Actor Ernest Borgnine, whose bulldog appearance made him a natural for tough-guy roles in films like “The Wild Bunch” but won an Oscar for playing a sensitive loner in “Marty,” died on Sunday at the age of 95, his longtime publicist said.
Borgnine, who also starred as a maverick World War Two patrol-boat skipper in the popular 1960s television comedy “McHale’s Navy,” died at Cedars-Sinai Medical Center in Los Angeles, where he had gone for a medical checkup on Tuesday, spokesman Harry Flynn said.
With his gruff voice and gap-toothed leer, Borgnine was on the verge of being typecast early in his career. That followed a string of convincing bad-guy roles in “Bad Day at Black Rock” in 1955, “Johnny Guitar” in 1954 and 1953’s “From Here to Eternity,” in which his sadistic Sergeant Fatso terrorized and eventually killed Frank Sinatra’s character.
But Borgnine broke the stereotype with a rare leading-man role in 1955’s “Marty,” playing a warm-hearted New York butcher who lamented, “One fact I gotta face is that, whatever it is that women like, I ain’t got it.”
Critic Bosley Crowther described Borgnine’s Oscar-winning performance as “a beautiful blend of the crude and strangely gentle and sensitive.”
Some critics hinted that Borgnine was a “Marty” in real life, but the actor, who was married five times, took exception by saying, “I’m no playboy, but I’m no dumb slob either.”
“Ernie is the nicest man I’ve ever worked with,” said Sidney Lanfield, who directed him in “McHale’s Navy.” “When he says, ‘Hello! How are you?’ or ‘Glad to see you!’ you can bet the line has not been rehearsed.”
Much of Borgnine’s other work was as a character actor in more than 60 movies. They included “The Vikings” (1958),” “The Flight of the Phoenix” (1965), “The Dirty Dozen” (1968), Sam Peckinpah’s “The Wild Bunch” (1969) and “The Poseidon Adventure” (1972).
He was born Ermes Effron Borgino in Hamden, Connecticut, and did not take up acting until after a 10-year hitch in the U.S. Navy.
“I just couldn’t see myself going into a factory where I saw these pasty-faced fellows walking in and walking out after stamping their cards,” Borgnine once said.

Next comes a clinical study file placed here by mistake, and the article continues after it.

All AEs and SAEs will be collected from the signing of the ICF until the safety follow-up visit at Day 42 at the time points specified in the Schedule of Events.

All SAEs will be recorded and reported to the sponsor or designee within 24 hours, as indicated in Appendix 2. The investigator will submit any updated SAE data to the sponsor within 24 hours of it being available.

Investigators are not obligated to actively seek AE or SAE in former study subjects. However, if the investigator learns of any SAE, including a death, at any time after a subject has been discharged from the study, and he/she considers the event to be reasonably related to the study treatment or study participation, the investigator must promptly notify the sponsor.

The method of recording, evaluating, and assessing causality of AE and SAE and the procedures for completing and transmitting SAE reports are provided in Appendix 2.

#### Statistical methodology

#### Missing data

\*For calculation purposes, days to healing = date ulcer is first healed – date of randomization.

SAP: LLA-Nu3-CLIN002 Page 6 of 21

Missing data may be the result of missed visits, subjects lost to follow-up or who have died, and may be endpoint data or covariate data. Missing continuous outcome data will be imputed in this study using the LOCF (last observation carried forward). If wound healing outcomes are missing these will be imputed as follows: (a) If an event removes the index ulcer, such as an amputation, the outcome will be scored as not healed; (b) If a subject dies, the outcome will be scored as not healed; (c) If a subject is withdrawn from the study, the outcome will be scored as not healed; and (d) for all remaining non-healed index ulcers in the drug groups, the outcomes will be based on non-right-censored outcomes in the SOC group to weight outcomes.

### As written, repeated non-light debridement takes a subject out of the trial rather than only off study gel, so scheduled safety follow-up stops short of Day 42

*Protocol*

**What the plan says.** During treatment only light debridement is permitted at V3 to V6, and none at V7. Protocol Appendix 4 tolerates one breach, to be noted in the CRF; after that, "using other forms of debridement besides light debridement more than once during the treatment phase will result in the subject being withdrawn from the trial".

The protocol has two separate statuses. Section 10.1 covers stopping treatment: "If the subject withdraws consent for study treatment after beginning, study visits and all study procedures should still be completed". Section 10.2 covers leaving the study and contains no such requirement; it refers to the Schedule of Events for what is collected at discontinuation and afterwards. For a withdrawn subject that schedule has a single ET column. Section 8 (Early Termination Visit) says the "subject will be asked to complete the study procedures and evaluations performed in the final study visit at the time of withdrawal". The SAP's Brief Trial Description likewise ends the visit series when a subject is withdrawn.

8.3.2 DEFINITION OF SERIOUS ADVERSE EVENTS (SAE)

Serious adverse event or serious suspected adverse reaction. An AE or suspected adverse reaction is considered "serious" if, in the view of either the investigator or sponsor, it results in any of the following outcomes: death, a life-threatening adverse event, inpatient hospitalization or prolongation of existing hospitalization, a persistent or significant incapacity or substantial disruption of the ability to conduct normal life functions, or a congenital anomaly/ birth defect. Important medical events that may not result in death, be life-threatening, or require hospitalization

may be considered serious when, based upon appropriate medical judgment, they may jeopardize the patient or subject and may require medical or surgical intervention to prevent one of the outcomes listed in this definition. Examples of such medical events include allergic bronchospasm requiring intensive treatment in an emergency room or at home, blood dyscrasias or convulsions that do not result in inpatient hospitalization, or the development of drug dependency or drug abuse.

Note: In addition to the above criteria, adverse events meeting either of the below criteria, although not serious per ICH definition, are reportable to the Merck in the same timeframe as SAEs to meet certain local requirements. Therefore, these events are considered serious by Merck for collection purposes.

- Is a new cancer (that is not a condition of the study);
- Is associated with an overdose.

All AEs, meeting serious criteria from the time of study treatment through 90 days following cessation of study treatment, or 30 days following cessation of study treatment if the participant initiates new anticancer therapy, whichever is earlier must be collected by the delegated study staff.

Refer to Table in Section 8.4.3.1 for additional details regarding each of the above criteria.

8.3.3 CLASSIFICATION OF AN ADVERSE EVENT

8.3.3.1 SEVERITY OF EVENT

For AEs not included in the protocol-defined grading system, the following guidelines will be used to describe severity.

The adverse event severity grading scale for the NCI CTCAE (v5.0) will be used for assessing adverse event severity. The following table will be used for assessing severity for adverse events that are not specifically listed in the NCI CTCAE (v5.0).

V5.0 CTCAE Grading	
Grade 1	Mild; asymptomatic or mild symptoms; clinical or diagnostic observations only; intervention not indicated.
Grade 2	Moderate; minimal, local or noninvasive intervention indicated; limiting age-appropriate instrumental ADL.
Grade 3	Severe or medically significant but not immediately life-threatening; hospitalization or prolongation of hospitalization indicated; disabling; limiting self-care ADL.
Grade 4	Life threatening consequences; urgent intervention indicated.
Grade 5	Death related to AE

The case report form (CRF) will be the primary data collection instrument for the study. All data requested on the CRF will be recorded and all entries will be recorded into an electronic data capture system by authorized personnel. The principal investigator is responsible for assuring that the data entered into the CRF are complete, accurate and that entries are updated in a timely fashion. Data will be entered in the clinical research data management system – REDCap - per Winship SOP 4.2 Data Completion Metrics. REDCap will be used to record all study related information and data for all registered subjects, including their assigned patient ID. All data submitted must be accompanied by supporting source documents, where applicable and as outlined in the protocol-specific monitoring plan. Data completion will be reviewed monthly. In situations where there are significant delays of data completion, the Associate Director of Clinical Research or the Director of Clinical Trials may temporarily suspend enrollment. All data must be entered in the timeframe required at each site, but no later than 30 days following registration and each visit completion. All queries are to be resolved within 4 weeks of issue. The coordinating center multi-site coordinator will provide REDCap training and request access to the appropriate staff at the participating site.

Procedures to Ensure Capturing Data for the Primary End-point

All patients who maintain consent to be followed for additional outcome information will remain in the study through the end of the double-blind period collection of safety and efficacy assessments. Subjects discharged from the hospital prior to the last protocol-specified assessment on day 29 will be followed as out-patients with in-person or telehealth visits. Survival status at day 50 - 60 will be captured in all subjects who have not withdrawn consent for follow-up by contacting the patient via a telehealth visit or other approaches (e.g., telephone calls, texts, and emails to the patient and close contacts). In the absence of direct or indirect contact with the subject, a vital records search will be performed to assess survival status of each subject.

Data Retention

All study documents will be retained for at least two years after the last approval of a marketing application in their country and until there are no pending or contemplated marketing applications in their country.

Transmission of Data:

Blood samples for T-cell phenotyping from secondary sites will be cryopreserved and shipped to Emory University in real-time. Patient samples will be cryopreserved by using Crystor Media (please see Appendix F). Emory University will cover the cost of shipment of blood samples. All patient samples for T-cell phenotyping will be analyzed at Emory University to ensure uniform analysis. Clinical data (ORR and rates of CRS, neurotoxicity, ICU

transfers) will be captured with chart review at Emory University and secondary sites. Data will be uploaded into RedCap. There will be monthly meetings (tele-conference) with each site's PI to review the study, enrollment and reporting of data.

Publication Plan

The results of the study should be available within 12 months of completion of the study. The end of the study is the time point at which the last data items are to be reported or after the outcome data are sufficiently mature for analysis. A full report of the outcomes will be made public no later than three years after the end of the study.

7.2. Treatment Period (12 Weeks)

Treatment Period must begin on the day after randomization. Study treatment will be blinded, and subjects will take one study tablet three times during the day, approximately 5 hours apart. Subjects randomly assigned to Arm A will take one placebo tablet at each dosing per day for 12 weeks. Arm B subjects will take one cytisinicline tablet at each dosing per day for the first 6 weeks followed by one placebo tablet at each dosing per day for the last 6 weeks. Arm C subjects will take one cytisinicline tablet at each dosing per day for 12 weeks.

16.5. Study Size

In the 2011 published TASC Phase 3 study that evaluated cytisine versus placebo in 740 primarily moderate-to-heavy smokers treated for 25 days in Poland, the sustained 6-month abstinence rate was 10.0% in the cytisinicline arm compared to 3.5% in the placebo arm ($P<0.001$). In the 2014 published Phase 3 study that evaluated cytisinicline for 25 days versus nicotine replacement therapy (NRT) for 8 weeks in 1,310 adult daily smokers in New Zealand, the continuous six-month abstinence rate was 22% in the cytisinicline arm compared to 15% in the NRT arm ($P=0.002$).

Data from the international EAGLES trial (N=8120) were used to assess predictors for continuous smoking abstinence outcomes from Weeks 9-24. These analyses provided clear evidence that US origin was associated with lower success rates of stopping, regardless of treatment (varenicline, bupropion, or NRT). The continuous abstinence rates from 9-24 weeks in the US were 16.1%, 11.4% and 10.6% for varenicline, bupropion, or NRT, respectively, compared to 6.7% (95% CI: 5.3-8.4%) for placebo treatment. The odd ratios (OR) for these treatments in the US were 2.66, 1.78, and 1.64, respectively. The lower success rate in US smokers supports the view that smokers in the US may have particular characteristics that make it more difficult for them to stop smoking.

Using money he earned from the GI Bill, Borgnine studied at the Randall School of Dramatic Arts in Hartford and performed on stage for several years at a Virginia theater.
His first Hollywood job was a low-budget pirate picture, “China Corsair,” in 1951. After two more movies, he appeared on Broadway with Helen Hayes in “Mrs. McThing” in 1952.
In addition to his Academy Award as best actor, Borgnine’s work in “Marty” led to more sympathetic roles in such films as “Jubal” (1956), “The Best Things in Life Are Free” (1956) and “The Badlanders” (1958).
He returned to the sea on the big screen as a naval officer in “Torpedo Run” (1958) and, after a string of less successful movies, “McHale’s Navy” (1964), based on his TV series co-starring Tim Conway.
In 1988 he portrayed a mafia chief in the movie “Spike of Bensonhurst” and co-starred in the television action series “Airwolf” in the mid-1980s.
Borgnine’s 1964 marriage to singer-actress Ethel Merman barely lasted a month. He said it broke up because fans paid more attention to him than her during their honeymoon.
The longest of Borgnine’s five marriages was his last — to Tova Traesnaes, whom he married in 1973. Despite his rough looks, Borgnine appeared in ads touting the face-rejuvenating powers of beauty products from a company she started.